Democrats, liberals, and progressives use the “race card” whenever they cannot win with ideas and policies, and President Joe Biden is no different. In discussing the latest election reform bill in Georgia, he claimed that the Jim Crow laws of the “Old South” were returning. Nothing can be further from the truth.
According to Hans von Spakovsky at The Daily Signal, the claims of Jim Crow laws are insulting and have to do with two of the provisions of the bill. He wrote that critics of the bill apparently did not actually read what the bill said. If they did, they do not “understand that similar provisions already exist in federal law.”
In an effort to educate the critics, von Spakovsky discussed the two provisions. The first one is a requirement to provide an ID to receive an absentee ballot. There is already a law in Georgia – in place since 2008 presidential election – with the requirement of showing “a government-issued photo ID” to vote in person.
When a federal judge threw out the lawsuit against the law in 2007 (amid similar “Jim Crow” comparisons), he specifically noted that in two years of litigation, the challengers could not produce a single resident of the state who would be unable to vote because of the new ID requirement.
Georgia provides a free photo ID to anyone who doesn’t already have one. We have more than a decade’s worth of Georgia’s turnout data in election after election that graphically shows that the ID provision does not prevent anyone—including minorities—from voting. Simply extending the ID requirement to absentee ballots is a much-needed, commonsense reform that voters support.
Von Spakovsky continued with his explanation about why the new law is not a new Jim Crow law. Section 25 of the bill says that a voter can write “the number of his or her Georgia driver’s license or identification card” on the application for the absentee ballot. Any voter without a Georgia ID card can “provide a copy of a form of identification listed” in another code section of the Georgia law ). The other acceptable forms of identification are “a copy of a current utility bill, bank statement, government check, paycheck, or other government document that shows the name and address of such elector.” That language came from the Help America Vote Act of 2002 approved by then-Sen. Joe Biden (D-Delaware), Sens. Dianne Feinstein (D-California), Dick Durbin (D-Illinois), Harry Reid (D-Nevada), and Patrick Leahy (D-Vermont).
Von Spakovsky then explained the second provision about the provision of food and water being given to voters at the polls. Georgia does what most other states do – they prohibit electioneering inside or within 150 feet of a polling place or within 25 feet of any voters waiting in line to vote. The previous law prohibited the solicitation of “votes in any manner or by any means or method, nor shall any person distribute or display any campaign material” within such distances. Section 33 of the new bill added “nor shall any person give, offer to give, or participate in the giving of any money or gift, including, but not limited to, food and drink, to any elector” within such distances.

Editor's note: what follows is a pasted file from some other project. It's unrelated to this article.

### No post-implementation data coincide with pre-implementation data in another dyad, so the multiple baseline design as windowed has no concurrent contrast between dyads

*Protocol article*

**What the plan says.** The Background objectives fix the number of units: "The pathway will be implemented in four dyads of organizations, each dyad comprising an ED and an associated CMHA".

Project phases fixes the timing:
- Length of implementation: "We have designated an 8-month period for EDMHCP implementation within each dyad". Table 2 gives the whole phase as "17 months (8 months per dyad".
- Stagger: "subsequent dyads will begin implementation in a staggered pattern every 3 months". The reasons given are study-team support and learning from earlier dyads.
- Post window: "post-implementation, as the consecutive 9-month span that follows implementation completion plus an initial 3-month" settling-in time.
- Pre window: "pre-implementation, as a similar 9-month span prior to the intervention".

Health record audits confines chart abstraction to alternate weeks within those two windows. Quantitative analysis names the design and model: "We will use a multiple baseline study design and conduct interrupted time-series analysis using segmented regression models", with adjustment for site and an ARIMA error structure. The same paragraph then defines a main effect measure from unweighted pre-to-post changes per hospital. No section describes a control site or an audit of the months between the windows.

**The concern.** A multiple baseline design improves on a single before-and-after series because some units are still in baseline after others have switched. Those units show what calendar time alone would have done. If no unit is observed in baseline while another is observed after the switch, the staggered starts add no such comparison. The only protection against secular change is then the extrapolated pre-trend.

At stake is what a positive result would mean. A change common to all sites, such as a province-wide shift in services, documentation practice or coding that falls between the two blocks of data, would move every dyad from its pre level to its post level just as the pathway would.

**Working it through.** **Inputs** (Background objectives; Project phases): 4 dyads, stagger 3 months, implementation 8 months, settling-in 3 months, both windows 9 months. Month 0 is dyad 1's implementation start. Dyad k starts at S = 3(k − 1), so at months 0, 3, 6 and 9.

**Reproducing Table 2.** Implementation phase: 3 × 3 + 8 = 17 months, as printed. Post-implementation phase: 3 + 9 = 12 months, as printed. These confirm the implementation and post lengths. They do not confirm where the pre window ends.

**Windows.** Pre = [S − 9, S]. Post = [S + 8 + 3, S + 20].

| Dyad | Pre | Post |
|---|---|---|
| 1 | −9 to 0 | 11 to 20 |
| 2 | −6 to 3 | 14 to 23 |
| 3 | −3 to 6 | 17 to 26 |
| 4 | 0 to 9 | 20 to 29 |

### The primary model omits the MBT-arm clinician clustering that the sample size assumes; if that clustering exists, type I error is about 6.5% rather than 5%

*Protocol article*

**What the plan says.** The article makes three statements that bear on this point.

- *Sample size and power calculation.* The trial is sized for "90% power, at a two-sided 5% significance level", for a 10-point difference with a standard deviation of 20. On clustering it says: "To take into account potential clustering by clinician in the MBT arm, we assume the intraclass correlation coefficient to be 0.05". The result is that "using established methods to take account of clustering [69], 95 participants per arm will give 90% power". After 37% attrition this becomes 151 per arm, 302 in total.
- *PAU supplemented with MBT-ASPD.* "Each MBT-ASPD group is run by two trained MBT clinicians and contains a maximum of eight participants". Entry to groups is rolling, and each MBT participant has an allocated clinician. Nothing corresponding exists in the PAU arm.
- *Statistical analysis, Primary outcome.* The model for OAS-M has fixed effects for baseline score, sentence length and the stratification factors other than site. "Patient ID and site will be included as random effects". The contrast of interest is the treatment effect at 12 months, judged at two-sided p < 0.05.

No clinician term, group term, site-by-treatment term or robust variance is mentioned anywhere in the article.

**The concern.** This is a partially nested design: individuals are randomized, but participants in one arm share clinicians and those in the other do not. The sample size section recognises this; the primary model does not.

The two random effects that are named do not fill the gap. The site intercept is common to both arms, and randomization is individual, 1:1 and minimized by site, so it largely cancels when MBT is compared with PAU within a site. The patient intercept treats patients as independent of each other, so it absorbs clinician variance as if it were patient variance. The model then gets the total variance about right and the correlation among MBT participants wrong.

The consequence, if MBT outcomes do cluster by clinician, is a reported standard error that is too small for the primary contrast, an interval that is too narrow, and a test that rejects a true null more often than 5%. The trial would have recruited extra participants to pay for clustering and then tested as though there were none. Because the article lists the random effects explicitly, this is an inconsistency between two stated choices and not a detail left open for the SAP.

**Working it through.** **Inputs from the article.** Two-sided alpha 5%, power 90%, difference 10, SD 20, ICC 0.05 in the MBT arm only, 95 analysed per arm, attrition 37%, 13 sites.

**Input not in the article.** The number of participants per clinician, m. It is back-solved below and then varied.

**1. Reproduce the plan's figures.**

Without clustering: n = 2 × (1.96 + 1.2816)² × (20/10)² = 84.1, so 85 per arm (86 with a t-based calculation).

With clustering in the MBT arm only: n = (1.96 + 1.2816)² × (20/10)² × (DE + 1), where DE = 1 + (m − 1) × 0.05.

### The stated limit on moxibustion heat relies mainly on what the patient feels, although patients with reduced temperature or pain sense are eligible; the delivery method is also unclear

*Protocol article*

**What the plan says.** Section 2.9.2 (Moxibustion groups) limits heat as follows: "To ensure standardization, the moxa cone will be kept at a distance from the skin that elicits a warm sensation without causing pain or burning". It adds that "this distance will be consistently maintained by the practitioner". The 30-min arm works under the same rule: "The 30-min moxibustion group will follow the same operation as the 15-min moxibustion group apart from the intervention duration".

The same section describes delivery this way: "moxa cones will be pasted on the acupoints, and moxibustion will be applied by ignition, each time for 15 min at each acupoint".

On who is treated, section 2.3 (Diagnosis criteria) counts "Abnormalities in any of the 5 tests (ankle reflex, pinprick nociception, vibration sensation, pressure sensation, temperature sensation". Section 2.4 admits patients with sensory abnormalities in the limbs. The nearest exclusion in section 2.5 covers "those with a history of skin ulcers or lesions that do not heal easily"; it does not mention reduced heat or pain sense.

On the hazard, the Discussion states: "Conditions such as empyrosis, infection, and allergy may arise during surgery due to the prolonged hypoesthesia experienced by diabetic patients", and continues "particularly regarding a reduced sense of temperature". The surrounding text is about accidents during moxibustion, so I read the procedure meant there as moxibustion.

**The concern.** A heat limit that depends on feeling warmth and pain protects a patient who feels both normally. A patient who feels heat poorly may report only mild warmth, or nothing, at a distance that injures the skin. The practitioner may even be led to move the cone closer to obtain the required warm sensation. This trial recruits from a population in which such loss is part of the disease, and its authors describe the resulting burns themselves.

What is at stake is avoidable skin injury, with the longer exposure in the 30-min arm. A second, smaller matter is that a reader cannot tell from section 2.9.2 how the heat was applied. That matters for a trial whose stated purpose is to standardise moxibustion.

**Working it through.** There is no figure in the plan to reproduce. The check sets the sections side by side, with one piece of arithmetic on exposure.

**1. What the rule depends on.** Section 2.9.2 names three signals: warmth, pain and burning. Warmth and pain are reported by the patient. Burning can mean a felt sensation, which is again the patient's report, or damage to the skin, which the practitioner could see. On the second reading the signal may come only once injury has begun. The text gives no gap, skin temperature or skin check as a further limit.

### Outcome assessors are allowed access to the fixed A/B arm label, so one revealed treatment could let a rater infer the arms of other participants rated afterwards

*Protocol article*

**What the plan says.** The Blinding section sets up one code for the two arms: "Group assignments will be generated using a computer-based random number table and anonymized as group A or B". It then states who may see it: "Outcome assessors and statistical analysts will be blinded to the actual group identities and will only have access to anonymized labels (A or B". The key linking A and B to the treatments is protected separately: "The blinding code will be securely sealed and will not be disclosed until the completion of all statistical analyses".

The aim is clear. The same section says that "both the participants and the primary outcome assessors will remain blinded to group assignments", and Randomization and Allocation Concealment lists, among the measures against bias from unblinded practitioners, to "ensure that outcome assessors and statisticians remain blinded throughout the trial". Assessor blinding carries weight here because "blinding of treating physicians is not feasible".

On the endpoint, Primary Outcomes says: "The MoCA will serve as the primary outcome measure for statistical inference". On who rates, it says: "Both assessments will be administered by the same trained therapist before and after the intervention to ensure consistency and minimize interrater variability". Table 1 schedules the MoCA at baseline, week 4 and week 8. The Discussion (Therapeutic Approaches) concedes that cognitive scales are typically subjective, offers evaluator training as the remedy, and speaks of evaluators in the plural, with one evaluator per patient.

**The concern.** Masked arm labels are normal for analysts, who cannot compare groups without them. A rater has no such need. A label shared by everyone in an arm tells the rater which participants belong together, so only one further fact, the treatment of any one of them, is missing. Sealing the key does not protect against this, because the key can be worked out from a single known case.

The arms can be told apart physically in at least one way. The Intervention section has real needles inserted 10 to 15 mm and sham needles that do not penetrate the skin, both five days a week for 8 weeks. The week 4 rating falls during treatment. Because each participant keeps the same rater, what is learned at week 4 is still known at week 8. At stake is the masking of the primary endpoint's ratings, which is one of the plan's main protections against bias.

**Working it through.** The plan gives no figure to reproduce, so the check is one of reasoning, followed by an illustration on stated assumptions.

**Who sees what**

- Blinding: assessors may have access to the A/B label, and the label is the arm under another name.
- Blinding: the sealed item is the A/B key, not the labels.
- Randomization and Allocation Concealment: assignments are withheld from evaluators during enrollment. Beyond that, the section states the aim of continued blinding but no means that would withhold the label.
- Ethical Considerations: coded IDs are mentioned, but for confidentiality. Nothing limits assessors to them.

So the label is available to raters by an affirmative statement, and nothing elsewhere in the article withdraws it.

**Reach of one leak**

In other words, a candidate and his campaign staffers can’t show up at a polling place with a truckload of pizzas and sodas and start giving them to voters standing in line. The clear intent here is to prevent campaigns, candidates, and political operatives from unduly influencing or bribing voters with money or gifts, including food and drink.
According to the U.S. Justice Department’s handbook on “Federal Prosecution of Election Offenses,” this statute has been broadly interpreted to apply to “anything having monetary value, including cash, liquor, lottery chances, and welfare benefits such as food stamps.”
The idea that Georgia is somehow doing something nefarious by preventing gift-giving at the polls is bizarre and ignores the unfortunate, long history we have of this type of corruption and undue influence being used in our elections.
The State of Georgia is attempting to “protect the security and integrity of the election process.” The criticisms of the law are meant to mislead the citizens of Georgia by using the race card once again. Since Black voters approve of voter ID laws by a high percentage (70%), any reasonable person would assume that the race card should be dropped.